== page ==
Go through your bills and make sure you’re getting the best deal. Review your gas, electric, landline, Internet, cellphone, cable, auto insurance and homeowners insurance bills. Determine whether you’re getting the best deal for each. Call and get them reduced. Get a cheaper cellphone plan. Cut your cable cord and landline. Combine your homeowners and auto insurance policies under the same company to get a discount. Consider increasing your deductibles in order to decrease your premium payments.
Cancel all unused services and memberships. Cancel anything you don’t need or use regardless of how small it is. If you don’t go to the gym, be realistic and cancel your membership. Determine whether you really went to the warehouse club enough to get value from the membership. Cancel magazine and newspaper subscriptions that end up unread and in the bin. If you’re a member of a motor club, cancel towing on your car insurance. Or cancel the auto club membership. If you have Netflix, TiVo, Hulu and cable, consider canceling all but one.
Cancel or downgrade unused credit cards with an annual fee. If you have a credit card with an annual fee that you don’t use, consider canceling it or “downgrade” it to a no-fee credit card from the same bank. Be aware that canceling a card may affect your credit score, so research your options before acting.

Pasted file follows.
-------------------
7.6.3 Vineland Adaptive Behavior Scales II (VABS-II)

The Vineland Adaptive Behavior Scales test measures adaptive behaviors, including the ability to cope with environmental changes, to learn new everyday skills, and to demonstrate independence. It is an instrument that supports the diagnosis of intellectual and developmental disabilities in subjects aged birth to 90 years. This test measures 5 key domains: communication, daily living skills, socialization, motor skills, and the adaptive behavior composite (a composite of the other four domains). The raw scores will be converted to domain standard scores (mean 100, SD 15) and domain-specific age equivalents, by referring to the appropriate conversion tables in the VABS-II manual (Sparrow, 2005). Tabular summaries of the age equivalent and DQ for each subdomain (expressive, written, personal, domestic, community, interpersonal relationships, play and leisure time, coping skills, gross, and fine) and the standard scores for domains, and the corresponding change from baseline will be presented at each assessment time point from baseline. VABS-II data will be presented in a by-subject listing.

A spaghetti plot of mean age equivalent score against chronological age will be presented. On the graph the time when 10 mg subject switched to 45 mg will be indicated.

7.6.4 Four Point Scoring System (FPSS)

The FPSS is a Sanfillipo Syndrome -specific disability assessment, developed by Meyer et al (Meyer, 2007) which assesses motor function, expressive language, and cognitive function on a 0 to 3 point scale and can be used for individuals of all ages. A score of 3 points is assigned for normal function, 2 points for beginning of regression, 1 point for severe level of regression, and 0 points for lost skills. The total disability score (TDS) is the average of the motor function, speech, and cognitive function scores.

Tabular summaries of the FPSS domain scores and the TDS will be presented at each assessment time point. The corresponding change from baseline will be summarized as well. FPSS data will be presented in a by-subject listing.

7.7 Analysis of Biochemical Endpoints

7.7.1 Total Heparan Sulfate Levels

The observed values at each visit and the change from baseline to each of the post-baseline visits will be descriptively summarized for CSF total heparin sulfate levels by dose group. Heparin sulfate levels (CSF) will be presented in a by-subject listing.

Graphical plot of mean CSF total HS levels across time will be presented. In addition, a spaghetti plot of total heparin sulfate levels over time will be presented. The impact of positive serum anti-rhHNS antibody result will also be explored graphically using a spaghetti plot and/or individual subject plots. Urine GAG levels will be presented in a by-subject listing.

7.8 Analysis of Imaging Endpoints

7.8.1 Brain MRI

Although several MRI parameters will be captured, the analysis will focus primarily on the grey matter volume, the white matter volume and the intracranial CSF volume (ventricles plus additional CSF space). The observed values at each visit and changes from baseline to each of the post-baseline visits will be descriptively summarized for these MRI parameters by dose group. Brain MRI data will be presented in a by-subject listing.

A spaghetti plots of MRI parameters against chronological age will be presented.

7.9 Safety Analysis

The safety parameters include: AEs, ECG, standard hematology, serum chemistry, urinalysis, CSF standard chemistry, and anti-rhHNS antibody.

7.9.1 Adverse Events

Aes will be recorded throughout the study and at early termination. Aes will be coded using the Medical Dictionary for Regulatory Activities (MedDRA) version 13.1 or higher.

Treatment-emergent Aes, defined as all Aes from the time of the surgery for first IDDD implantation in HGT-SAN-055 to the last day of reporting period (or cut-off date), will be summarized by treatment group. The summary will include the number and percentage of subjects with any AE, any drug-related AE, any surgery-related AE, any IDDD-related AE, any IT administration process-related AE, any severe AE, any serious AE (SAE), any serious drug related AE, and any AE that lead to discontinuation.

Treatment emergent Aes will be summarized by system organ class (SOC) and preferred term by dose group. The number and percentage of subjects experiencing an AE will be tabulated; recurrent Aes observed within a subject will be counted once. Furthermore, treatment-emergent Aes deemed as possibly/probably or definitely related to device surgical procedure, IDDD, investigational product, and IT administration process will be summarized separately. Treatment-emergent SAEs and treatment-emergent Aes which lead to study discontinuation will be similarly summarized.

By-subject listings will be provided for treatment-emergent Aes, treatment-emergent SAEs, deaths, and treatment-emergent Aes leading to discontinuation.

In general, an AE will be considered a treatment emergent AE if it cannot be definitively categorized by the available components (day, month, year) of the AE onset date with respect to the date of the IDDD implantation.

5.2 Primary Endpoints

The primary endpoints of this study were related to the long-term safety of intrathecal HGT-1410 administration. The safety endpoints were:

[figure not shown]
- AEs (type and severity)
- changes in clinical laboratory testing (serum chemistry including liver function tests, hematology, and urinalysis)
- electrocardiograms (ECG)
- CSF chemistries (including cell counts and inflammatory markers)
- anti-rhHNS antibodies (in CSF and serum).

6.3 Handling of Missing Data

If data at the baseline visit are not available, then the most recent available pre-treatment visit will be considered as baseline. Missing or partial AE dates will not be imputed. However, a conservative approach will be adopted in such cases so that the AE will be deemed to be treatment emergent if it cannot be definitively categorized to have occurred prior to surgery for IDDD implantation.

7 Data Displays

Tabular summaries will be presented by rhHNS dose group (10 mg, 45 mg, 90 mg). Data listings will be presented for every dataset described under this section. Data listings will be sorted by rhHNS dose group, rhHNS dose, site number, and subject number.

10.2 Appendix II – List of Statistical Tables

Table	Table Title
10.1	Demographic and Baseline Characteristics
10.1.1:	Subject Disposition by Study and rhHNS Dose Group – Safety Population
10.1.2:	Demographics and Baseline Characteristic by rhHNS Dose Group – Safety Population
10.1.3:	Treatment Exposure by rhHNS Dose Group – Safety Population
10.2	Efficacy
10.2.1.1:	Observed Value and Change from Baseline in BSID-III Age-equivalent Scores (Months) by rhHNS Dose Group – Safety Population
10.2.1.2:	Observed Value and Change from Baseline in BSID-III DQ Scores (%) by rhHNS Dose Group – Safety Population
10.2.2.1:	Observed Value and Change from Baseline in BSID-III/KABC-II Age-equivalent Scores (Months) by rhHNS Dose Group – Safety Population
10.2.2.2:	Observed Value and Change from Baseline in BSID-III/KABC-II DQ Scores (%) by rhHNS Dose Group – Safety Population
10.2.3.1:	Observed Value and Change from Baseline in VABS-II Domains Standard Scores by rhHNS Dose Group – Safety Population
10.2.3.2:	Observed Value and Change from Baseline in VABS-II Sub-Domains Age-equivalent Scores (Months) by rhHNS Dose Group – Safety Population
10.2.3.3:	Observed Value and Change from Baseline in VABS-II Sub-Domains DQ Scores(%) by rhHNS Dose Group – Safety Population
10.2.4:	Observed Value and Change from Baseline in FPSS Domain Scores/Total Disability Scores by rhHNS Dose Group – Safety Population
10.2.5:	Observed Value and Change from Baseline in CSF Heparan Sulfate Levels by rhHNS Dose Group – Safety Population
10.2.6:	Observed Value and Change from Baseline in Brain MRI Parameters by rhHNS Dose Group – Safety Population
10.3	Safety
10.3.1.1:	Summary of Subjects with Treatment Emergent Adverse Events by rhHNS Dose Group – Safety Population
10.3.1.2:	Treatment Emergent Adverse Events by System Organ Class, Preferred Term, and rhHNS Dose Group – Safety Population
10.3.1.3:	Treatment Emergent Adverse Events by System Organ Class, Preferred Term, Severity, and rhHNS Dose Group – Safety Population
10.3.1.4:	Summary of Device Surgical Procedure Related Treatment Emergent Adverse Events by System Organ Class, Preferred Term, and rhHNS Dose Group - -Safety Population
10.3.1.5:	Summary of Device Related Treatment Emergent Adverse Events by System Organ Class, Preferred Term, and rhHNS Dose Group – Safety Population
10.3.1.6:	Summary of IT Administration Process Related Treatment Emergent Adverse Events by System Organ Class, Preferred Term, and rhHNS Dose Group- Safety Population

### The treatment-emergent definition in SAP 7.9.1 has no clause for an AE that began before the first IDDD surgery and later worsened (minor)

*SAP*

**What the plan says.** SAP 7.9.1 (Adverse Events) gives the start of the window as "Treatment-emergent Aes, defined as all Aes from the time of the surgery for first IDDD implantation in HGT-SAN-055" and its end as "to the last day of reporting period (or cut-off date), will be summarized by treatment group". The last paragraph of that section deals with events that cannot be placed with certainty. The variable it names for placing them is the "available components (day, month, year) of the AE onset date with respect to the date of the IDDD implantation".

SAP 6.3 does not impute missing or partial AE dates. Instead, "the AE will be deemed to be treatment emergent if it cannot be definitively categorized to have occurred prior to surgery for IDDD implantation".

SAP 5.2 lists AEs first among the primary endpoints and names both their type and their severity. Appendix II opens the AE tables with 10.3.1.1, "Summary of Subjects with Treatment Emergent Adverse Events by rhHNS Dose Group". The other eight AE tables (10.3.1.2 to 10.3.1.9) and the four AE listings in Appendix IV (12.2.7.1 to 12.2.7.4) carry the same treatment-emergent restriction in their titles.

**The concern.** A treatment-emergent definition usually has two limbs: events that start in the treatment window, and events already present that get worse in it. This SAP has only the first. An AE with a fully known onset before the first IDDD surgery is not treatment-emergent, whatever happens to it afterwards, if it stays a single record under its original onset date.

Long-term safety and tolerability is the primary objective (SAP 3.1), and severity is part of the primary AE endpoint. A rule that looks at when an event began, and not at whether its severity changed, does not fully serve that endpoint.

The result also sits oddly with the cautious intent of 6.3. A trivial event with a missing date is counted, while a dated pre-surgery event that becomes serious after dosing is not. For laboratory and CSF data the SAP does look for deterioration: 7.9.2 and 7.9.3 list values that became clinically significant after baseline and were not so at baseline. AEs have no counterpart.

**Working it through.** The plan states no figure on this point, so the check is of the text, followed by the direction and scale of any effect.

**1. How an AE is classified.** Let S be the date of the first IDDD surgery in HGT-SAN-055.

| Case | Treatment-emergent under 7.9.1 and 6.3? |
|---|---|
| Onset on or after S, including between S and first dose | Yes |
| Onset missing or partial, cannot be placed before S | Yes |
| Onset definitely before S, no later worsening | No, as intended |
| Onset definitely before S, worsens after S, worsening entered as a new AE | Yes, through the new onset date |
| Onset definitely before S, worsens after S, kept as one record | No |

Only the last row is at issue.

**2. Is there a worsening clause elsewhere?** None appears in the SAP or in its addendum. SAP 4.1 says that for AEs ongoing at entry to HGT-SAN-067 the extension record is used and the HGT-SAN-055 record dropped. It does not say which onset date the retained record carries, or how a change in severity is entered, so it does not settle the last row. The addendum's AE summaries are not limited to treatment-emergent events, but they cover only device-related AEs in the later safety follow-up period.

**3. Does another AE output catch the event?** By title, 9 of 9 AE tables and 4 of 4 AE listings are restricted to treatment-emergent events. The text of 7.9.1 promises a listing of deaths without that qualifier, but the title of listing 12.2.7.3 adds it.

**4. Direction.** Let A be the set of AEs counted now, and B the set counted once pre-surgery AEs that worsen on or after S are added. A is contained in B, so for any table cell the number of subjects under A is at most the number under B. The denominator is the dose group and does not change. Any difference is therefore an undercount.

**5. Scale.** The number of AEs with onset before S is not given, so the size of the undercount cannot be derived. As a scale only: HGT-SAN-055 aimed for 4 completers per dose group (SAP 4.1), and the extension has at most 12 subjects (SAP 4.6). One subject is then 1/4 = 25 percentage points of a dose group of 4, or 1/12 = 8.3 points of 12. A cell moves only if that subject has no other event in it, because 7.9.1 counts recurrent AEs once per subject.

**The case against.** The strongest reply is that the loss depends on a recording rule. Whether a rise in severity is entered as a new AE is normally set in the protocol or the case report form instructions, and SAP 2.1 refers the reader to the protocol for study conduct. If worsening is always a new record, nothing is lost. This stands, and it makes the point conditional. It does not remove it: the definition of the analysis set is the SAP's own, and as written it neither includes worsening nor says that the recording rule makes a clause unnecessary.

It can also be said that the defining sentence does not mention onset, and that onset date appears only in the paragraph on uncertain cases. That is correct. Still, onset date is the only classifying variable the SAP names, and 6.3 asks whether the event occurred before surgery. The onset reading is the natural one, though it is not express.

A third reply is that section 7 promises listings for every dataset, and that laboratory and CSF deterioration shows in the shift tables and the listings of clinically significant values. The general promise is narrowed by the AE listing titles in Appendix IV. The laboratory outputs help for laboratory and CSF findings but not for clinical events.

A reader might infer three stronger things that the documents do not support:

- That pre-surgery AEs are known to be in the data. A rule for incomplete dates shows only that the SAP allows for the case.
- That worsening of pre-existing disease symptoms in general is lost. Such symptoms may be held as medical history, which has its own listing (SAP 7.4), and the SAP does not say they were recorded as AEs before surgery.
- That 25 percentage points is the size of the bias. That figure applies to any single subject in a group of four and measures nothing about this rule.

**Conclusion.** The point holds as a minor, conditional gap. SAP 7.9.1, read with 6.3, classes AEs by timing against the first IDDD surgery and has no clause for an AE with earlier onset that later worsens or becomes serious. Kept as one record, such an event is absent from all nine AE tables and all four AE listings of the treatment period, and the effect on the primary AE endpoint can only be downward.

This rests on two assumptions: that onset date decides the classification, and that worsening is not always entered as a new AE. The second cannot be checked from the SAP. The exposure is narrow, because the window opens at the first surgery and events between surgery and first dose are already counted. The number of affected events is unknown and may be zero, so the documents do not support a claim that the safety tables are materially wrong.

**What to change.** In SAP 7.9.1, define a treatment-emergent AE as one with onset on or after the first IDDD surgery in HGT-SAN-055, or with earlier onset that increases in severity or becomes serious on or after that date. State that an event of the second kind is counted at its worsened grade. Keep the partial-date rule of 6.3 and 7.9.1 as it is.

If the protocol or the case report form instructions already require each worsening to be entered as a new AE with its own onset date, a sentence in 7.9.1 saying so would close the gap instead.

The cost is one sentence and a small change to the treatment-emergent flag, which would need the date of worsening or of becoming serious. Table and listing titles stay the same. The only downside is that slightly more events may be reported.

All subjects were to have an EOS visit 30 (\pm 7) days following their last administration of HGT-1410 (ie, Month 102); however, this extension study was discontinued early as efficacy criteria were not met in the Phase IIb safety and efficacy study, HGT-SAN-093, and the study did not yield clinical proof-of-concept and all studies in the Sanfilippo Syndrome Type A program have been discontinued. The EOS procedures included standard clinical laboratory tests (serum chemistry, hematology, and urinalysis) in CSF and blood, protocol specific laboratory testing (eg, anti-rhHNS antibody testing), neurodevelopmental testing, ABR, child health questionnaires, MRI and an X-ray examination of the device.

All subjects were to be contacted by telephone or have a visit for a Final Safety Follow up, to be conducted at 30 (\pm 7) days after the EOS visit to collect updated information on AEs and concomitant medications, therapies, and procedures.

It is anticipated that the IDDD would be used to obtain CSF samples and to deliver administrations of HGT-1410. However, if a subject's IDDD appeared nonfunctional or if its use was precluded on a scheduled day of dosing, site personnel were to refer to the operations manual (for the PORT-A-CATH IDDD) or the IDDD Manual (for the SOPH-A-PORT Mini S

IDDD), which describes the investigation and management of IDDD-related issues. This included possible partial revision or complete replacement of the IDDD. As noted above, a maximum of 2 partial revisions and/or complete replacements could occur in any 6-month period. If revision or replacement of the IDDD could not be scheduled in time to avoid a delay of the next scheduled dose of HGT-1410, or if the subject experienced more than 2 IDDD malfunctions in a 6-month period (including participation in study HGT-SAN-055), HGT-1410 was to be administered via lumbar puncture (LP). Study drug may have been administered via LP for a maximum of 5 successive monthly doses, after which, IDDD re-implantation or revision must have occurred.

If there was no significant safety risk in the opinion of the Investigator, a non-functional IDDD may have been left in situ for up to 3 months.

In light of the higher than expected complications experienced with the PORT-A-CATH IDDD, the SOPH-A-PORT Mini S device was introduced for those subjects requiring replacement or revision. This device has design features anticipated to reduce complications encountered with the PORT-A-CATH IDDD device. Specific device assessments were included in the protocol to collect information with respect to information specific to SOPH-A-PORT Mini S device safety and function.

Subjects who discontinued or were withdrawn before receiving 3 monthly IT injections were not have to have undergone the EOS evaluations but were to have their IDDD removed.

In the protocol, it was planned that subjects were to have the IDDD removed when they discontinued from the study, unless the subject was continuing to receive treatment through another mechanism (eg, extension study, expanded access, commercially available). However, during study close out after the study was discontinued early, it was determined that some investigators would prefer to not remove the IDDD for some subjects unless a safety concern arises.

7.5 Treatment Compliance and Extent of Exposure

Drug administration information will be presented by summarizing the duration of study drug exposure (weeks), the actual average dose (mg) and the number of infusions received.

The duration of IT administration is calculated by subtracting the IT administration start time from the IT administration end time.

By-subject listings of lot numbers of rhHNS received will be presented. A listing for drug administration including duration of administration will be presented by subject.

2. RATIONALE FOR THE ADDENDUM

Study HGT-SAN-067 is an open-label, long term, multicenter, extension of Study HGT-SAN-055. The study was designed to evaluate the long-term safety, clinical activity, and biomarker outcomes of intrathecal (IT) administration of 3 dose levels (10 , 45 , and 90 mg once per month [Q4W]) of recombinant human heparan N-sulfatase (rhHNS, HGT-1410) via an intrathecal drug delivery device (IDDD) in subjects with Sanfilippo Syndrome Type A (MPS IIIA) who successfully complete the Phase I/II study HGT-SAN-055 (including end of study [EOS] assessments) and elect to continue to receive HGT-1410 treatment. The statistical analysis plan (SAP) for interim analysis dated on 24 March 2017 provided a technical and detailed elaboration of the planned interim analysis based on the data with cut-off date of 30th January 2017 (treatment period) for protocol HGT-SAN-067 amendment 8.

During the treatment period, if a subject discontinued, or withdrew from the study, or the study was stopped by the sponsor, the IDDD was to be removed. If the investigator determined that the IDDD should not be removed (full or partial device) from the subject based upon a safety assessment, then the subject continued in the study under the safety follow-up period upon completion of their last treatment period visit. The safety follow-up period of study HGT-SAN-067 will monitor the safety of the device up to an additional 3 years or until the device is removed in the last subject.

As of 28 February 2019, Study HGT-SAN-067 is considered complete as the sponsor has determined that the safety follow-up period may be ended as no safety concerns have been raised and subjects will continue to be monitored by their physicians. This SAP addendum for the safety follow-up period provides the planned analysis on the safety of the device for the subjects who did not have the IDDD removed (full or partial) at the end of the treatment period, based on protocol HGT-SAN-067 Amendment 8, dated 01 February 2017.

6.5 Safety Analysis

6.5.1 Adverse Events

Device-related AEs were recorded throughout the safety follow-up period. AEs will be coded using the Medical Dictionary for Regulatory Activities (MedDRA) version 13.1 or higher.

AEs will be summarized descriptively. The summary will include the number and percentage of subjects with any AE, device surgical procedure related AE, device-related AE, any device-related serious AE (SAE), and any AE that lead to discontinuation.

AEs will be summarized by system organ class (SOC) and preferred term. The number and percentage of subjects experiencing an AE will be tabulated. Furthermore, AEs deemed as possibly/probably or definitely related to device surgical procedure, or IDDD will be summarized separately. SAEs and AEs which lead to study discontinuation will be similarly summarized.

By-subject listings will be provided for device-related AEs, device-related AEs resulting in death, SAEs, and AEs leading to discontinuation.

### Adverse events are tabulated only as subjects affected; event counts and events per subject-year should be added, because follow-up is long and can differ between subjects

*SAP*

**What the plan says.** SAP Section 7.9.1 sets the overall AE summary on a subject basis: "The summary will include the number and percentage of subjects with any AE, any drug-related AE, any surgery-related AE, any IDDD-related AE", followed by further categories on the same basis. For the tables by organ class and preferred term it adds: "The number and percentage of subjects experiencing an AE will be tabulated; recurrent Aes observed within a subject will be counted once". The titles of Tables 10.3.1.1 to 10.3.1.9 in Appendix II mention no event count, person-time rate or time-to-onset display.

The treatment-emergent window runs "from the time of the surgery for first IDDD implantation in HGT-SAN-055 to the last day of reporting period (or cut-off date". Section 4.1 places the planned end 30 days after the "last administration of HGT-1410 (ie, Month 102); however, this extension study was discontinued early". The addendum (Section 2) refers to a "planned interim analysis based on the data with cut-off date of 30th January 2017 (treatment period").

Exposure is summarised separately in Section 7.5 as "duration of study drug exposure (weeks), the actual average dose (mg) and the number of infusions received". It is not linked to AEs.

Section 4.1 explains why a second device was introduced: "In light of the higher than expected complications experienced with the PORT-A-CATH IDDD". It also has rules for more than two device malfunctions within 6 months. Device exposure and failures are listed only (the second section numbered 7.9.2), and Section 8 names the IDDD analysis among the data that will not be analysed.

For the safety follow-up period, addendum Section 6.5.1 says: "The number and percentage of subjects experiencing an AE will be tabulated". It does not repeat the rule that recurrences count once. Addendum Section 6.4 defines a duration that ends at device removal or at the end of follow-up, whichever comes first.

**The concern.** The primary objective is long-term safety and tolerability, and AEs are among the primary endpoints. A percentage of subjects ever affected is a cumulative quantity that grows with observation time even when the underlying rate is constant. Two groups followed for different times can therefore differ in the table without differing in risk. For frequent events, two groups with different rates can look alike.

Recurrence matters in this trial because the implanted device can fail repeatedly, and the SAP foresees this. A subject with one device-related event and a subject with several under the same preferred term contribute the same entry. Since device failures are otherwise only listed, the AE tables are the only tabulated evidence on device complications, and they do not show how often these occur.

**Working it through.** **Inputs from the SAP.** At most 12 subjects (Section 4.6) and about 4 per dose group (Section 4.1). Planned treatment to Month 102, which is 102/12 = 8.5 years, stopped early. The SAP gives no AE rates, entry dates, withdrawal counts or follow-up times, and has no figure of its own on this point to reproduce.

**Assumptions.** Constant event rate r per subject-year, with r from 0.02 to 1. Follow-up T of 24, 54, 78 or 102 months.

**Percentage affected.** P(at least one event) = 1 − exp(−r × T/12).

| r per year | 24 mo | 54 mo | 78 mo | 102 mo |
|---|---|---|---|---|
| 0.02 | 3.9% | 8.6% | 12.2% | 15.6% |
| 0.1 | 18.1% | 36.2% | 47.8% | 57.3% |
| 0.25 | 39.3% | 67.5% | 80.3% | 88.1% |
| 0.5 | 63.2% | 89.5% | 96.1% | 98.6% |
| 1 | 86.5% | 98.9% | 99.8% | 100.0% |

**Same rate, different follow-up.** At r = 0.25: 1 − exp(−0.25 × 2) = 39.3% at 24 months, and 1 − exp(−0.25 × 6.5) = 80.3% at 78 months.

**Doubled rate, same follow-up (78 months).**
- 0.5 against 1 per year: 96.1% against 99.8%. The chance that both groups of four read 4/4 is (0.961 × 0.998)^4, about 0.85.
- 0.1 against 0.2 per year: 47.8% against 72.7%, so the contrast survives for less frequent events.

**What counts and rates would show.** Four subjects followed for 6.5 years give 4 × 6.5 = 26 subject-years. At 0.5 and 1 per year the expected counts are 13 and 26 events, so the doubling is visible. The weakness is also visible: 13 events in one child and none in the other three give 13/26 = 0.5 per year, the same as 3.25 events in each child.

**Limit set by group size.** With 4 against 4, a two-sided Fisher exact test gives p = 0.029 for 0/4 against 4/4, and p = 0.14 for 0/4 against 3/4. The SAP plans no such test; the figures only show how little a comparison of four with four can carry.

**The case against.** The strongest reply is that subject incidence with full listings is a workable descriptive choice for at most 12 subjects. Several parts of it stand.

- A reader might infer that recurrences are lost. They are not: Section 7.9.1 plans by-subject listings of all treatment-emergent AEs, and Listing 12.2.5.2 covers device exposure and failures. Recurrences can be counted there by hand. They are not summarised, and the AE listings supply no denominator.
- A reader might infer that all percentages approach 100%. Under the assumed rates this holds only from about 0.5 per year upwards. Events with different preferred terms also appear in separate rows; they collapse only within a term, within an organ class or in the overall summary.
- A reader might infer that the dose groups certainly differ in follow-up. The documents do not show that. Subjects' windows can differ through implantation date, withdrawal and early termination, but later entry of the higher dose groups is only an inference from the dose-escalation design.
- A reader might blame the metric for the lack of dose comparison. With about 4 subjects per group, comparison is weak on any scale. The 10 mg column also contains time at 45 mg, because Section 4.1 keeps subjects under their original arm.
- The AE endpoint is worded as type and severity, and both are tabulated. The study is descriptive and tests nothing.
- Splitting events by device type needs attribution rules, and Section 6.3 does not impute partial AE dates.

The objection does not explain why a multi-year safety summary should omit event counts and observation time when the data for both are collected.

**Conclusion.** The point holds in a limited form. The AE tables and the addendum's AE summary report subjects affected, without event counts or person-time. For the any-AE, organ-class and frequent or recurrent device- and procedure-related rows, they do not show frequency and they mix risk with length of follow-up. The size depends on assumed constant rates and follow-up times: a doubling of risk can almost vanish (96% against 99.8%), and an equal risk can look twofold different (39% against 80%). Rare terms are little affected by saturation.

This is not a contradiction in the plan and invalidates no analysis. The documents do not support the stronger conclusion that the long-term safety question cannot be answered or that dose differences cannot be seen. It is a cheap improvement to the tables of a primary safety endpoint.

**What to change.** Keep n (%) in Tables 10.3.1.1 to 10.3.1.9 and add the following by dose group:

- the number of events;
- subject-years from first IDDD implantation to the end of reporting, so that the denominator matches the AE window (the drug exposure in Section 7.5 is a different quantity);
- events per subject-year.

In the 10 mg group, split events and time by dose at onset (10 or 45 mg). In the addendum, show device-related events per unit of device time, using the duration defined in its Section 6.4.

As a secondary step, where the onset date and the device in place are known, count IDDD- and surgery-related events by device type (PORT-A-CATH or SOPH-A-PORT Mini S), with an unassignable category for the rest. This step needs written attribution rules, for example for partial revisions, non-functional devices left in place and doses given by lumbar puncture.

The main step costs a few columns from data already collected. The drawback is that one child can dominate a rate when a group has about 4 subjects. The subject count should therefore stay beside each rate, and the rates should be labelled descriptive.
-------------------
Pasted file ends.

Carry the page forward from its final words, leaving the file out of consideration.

Broach the subject with your family about reducing gift giving next year. You may be surprised that many others in your family may feel the same way but are too uncomfortable to bring it up. Suggest a new family tradition such as small homemade gifts, setting a low spending limit and/or eliminate gift giving with adults and extended family.
Prevent next years hangover by setting a budget and start saving for Christmas gifts now. Your goal should be to be able to pay for or make all your gifts with the cash you have saved throughout the year.
Resolve to get your finances in order. If you’re serious about tackling your debt now is the time to create a budget so you can prevent this from happening ever again. Implement permanent changes to your spending rather than just trying to get out from under this year’s hangover. Resolve to improve the quality of your life by changing your lifestyle from consumption-based to experience-based.
Try to see the positive in your situation. This year’s hangover may be the last straw for you. If you’re tired of going through this every year, use this as a catalyst for permanent change. It can only make your life better in the long run. There are more important things in life than having a lot of stuff.